I wouldn’t put the success of the warmist message down to better PR. I’d argue that it’s a sociological phenomenon linked to the rapid expansion of the class I identified above. University education has expanded from covering less than 5% of the population to more than 20% in a few decades. A new social class requires an ideology to give it a sense of identity, and environmentalism, interpreted in its widest sense, provides it. Of course not all members of the university educated new élite vote for the Green Party, but a vague ethos of “caring for the planet” is a characteristic attitude of our times, uniting Cameron and Miliband, popsingers and oil company CEOs.
I don’t know what to do about it, except analyse it in the way I’ve sketched out above, in the hope of being able to counter it. Your publisher’s 45 minute rant might be an interesting place to start.

Apr 4, 2013 at 9:13 PM | Registered Commentergeoffchambers

Ah, but it is not irrelevant, just inconvenient if you really strive for whiter than white. It is illogical and even dishonest to claim that fossil fuels are fundamental to economic prosperity and at the same time to treat as scandalous any suggestion of a connection between yourselves and the companies that provide that vital life blood of the economy. Ironically, the only person here who can do that with any honesty is James, as he is uniquely in favour of a switch away from fossil fuels (unless I have missed others of the same view). The rest of you need to address that. If you claim that fossil fuels are so essential, you should have the honesty to defend and indeed praise the purveyors of those fuels and their actions in support of your mutual goal: an end to climate-change-related action.

Apr 5, 2013 at 1:58 AM | Unregistered CommenterBitBucket

Geoff makes a valid and one I have expressed a few times.

CAGW is the perfect horse to hang anything on.

You can be middle class and still be morally superior. Moral superiority is what much of this is about. You can have all the trappings of a comfortable life and still feel above the rest. Socialism was often a armchair fad with these people. CAGW? It is perfect, it can be anything it wants to be. And still press the button on the George Clooney coffee machine in the tastefully fitted kitchen.

A Guardianistas wet dream? Socialism was always a risk because had they ever introduced it, history shows the liberal, university, well off elite, would have been first up against the wall. Socialism always devours its children quickly.

Tories? What better way to show you care? Become a Blairite with a green tie.

Guardian and Times readers can mix at dinner parties without having a brawl in the street. They have something in common and can feel accepted.

You can post your green message on your iPad without any sense of the contradiction of how that device came into being. You can drive your Prius to pick the kids up, without thinking of the technology it took to get there.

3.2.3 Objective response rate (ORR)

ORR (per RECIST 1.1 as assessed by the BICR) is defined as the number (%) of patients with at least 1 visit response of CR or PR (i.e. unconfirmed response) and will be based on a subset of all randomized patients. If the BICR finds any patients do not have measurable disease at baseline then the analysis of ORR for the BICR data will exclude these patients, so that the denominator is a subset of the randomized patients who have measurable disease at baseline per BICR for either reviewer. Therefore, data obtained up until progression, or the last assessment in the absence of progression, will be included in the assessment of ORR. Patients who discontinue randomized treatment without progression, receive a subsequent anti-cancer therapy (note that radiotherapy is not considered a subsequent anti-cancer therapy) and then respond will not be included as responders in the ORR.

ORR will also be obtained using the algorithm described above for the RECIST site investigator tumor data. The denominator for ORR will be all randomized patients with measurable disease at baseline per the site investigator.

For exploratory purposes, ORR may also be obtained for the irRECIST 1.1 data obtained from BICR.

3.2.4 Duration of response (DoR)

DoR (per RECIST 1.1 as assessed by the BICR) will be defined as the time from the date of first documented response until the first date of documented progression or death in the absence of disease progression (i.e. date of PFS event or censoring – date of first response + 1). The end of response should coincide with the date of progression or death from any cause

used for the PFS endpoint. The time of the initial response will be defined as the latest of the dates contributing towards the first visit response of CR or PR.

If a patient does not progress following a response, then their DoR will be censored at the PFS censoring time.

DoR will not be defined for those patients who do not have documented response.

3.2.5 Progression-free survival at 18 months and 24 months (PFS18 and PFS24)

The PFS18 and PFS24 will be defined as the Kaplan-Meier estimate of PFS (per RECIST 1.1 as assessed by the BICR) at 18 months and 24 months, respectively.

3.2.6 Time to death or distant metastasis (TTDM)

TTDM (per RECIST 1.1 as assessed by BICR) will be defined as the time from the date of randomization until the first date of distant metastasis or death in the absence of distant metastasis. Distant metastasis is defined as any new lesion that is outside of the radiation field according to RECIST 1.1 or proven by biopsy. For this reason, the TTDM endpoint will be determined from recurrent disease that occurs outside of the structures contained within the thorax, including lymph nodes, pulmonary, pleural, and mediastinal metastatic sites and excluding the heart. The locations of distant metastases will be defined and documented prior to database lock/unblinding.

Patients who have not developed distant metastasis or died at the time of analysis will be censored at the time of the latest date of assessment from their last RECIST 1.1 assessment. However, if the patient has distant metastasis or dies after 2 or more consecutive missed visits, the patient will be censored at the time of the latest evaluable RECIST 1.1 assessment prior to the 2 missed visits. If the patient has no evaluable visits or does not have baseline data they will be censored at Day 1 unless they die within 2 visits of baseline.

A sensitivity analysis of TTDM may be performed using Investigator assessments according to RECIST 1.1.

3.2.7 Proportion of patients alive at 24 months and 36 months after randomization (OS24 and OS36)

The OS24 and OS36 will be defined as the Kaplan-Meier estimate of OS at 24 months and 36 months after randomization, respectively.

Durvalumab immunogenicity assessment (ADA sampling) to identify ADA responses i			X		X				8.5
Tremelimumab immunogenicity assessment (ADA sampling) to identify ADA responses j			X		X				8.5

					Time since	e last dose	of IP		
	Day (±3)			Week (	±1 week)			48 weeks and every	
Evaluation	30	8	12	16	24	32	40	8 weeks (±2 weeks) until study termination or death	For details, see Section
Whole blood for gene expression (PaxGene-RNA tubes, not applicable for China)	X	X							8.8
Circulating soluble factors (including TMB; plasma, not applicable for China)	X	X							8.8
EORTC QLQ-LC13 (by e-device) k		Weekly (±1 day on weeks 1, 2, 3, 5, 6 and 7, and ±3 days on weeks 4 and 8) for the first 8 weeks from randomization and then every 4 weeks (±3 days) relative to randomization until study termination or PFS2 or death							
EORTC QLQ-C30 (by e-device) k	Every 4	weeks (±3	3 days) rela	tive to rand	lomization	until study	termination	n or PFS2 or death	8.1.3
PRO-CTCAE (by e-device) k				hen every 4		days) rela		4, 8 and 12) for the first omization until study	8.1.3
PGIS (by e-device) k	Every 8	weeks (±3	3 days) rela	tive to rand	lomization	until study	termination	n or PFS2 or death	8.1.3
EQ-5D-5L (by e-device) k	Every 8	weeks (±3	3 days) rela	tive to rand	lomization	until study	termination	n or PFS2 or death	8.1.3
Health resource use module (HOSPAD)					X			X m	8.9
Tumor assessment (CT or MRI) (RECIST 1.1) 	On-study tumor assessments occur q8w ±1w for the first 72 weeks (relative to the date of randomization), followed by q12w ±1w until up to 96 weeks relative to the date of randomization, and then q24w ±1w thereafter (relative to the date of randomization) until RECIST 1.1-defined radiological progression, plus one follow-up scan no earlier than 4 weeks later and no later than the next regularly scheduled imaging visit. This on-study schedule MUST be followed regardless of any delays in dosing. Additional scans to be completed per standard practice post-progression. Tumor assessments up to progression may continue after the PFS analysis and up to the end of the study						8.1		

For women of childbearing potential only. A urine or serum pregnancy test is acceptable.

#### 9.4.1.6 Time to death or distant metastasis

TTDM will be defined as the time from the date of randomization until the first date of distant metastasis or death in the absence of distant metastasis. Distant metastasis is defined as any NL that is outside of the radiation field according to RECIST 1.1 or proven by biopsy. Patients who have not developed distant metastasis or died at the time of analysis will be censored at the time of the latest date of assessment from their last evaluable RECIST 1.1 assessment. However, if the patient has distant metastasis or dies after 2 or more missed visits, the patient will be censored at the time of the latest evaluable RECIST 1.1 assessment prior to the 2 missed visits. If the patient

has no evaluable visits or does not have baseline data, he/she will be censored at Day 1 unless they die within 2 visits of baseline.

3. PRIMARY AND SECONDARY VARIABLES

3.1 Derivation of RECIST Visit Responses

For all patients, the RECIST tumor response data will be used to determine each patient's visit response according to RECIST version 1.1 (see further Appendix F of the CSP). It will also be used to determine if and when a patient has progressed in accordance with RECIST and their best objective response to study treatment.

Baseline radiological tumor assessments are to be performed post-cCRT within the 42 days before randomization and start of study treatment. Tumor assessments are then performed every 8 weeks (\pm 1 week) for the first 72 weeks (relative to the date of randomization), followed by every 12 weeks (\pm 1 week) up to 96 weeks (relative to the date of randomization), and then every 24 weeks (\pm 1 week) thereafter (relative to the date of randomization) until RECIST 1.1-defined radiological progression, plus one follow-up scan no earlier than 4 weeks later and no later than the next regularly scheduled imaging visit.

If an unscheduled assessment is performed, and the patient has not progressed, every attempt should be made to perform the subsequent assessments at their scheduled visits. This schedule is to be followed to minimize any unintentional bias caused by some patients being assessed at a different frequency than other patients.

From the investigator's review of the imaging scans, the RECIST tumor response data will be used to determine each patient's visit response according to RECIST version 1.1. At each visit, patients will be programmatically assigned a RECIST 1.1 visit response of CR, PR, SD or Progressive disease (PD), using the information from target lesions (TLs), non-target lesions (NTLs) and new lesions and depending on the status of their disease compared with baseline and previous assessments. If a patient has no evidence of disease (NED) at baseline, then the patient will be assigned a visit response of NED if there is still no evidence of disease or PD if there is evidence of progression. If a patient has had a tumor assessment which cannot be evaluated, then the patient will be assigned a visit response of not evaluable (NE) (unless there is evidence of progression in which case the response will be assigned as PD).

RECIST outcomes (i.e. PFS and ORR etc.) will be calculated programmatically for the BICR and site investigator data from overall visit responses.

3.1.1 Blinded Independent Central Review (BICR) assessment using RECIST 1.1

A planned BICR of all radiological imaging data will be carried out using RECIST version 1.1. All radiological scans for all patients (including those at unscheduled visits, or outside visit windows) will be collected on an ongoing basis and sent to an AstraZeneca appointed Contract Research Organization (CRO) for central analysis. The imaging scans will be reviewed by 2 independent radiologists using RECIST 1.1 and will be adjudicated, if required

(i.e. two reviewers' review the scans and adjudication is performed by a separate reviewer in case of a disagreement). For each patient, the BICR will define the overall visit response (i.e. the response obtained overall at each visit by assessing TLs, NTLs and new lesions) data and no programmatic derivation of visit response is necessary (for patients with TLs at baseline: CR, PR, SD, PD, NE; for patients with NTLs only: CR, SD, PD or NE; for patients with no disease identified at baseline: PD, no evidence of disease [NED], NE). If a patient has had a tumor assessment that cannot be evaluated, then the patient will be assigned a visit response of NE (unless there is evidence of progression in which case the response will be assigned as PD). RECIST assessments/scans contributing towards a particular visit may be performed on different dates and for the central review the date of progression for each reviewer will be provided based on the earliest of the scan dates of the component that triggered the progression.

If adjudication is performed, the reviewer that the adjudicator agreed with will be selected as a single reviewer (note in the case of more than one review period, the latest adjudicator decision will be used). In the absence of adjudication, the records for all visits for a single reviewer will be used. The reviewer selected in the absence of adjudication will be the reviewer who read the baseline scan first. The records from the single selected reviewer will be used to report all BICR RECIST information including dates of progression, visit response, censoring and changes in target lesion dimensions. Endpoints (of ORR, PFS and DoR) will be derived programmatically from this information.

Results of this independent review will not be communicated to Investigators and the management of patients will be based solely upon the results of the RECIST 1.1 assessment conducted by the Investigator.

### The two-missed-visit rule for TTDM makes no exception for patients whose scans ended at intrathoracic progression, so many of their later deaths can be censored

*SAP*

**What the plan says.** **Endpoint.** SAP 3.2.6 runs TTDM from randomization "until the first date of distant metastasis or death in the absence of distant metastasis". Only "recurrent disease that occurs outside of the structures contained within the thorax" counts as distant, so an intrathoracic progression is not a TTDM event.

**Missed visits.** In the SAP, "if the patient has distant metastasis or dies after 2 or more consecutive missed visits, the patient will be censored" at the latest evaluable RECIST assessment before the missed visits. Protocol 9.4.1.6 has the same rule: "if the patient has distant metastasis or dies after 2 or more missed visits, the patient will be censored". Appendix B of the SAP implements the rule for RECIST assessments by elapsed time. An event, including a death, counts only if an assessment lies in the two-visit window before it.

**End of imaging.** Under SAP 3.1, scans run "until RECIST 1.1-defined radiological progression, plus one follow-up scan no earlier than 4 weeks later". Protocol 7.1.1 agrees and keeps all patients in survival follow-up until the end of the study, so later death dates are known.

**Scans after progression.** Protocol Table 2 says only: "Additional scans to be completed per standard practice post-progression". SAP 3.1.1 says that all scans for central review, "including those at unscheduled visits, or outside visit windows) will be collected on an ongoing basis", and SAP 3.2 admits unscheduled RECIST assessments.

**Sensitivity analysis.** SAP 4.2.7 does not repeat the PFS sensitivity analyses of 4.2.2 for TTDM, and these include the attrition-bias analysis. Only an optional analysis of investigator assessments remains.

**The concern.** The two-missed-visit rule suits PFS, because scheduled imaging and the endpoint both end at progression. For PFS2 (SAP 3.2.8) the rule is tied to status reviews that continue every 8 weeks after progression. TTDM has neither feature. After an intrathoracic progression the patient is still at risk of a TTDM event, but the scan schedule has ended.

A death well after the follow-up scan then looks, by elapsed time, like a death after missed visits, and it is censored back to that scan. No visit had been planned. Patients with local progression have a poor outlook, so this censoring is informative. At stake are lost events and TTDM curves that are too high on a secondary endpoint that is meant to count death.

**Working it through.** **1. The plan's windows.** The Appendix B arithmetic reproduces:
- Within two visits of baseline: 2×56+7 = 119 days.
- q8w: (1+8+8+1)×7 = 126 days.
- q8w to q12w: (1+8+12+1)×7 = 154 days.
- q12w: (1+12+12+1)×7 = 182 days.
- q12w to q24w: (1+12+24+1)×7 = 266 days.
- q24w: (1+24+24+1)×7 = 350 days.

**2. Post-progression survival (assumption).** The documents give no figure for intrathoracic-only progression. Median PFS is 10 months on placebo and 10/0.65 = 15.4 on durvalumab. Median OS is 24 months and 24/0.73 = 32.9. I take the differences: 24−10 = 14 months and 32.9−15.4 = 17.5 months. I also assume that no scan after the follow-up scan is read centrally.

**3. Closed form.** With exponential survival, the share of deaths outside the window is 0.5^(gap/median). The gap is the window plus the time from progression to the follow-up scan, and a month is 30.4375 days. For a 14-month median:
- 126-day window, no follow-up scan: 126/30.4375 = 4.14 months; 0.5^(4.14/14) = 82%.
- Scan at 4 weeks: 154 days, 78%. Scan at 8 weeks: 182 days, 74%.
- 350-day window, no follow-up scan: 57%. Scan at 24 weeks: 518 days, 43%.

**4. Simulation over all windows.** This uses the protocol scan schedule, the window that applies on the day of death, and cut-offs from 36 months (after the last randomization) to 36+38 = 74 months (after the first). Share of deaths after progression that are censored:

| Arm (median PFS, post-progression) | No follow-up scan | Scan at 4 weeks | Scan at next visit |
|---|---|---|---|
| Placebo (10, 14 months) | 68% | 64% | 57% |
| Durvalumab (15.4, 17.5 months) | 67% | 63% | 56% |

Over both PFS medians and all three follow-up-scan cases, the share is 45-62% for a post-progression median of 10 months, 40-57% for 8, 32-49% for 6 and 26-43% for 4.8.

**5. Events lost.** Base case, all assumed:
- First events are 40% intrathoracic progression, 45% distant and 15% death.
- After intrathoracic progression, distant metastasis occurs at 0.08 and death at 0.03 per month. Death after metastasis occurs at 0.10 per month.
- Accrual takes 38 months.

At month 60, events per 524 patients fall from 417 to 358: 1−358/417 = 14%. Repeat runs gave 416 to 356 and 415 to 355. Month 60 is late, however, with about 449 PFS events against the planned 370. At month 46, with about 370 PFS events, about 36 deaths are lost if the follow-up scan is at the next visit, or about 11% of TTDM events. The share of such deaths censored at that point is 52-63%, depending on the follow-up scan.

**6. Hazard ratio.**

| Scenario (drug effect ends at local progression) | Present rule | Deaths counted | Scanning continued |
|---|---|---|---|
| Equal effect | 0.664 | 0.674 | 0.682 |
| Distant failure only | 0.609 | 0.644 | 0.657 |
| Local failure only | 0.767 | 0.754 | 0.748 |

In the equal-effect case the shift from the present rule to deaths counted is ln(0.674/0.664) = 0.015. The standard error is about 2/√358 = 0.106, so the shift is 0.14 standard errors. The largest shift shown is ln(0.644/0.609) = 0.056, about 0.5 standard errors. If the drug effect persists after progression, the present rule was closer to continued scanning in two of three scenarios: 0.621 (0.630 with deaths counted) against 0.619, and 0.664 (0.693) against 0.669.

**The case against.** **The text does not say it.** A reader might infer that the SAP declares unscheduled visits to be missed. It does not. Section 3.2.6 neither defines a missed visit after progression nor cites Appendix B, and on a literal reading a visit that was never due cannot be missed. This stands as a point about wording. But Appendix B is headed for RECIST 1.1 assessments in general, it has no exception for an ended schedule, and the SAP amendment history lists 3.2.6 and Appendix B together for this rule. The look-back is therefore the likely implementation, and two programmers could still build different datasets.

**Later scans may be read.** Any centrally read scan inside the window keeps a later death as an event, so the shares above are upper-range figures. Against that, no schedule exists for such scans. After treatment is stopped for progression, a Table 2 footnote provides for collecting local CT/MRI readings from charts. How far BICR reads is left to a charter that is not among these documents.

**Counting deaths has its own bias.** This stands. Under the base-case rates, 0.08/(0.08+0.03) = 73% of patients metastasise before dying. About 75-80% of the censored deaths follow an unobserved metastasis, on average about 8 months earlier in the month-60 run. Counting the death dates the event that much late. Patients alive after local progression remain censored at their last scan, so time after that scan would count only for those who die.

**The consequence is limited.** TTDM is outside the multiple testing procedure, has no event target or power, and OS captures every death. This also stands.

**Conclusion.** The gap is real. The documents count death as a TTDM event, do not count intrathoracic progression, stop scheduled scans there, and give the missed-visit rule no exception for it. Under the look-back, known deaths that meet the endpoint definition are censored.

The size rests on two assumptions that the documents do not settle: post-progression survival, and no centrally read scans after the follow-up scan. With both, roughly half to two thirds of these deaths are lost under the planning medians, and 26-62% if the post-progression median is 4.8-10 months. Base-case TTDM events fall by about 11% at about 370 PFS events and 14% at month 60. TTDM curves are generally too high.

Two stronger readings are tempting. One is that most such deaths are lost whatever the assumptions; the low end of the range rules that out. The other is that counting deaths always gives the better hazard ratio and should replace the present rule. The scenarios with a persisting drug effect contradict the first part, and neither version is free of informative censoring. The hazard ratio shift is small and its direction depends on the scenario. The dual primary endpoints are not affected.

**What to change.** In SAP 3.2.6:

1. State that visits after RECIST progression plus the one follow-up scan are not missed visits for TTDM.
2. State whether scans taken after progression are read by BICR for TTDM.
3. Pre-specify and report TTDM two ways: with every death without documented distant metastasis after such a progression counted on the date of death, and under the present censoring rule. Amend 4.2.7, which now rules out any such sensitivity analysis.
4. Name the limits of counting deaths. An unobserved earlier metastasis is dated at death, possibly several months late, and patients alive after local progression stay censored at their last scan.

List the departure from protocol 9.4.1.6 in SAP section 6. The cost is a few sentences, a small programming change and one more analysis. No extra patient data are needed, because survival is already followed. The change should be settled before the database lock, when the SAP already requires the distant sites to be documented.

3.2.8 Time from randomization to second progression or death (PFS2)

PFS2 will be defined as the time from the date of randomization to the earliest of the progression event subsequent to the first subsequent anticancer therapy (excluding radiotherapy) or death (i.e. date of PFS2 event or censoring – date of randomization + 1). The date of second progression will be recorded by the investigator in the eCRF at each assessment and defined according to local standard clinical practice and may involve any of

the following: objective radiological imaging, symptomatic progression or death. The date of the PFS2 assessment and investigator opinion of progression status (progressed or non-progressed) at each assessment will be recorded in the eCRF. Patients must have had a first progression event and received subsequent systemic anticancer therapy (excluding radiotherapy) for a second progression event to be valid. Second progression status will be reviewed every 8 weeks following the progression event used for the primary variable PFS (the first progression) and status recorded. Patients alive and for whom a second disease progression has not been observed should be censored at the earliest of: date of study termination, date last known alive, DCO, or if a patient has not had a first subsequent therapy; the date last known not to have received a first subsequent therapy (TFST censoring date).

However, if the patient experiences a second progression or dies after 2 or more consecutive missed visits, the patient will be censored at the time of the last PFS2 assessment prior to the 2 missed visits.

This "class" pervades the stratus of society where it has greatest damage.

And business is business. If business sniff a free ride they will. The Green Business Agenda is easy to push when you have largely arts based people, with a comfortable life, pushing your abuse of the free market without you having to pay for the trouble. I'll have some of that.

Big Oil? Green business, in free man hours, gets far more HIGH QUALITY exposure that any paid for big oil PR (just for arguments sake, assuming such Big Oil tactics exist.)

CAGW is a perfect horse to ride. It needs shooting, but the magic bullet does not exist yet.

Apr 5, 2013 at 8:08 AM | Unregistered CommenterJiminy Cricket

Excellennt post from the man from Wainwright Street. Global warming is an excellent substitute for eternal damnation in an increasingly secular society. There is no global warming conspiracy but a confluence of interests. It is a human trait to believe bad things are going to happen, so there are a core group who genuinely believe all the nonsense pumped out in the IPCC SPMs. Then there are those who want to believe it, environmentalists. Raising the fear of CAGW gives them an excellent opportunity to achieve something they yearn for but would never get throught he ballot box, control of every aspect of our lives. The politicians can raise taxes with impunity if it's to save the world, so they're up for it. Climate science has overflowing coffers as governments try to get more scare stories out, so the Slingos of this world (who may fall into the first category above) give them all the "evidence" they need speaking ex cathedra on future calamities.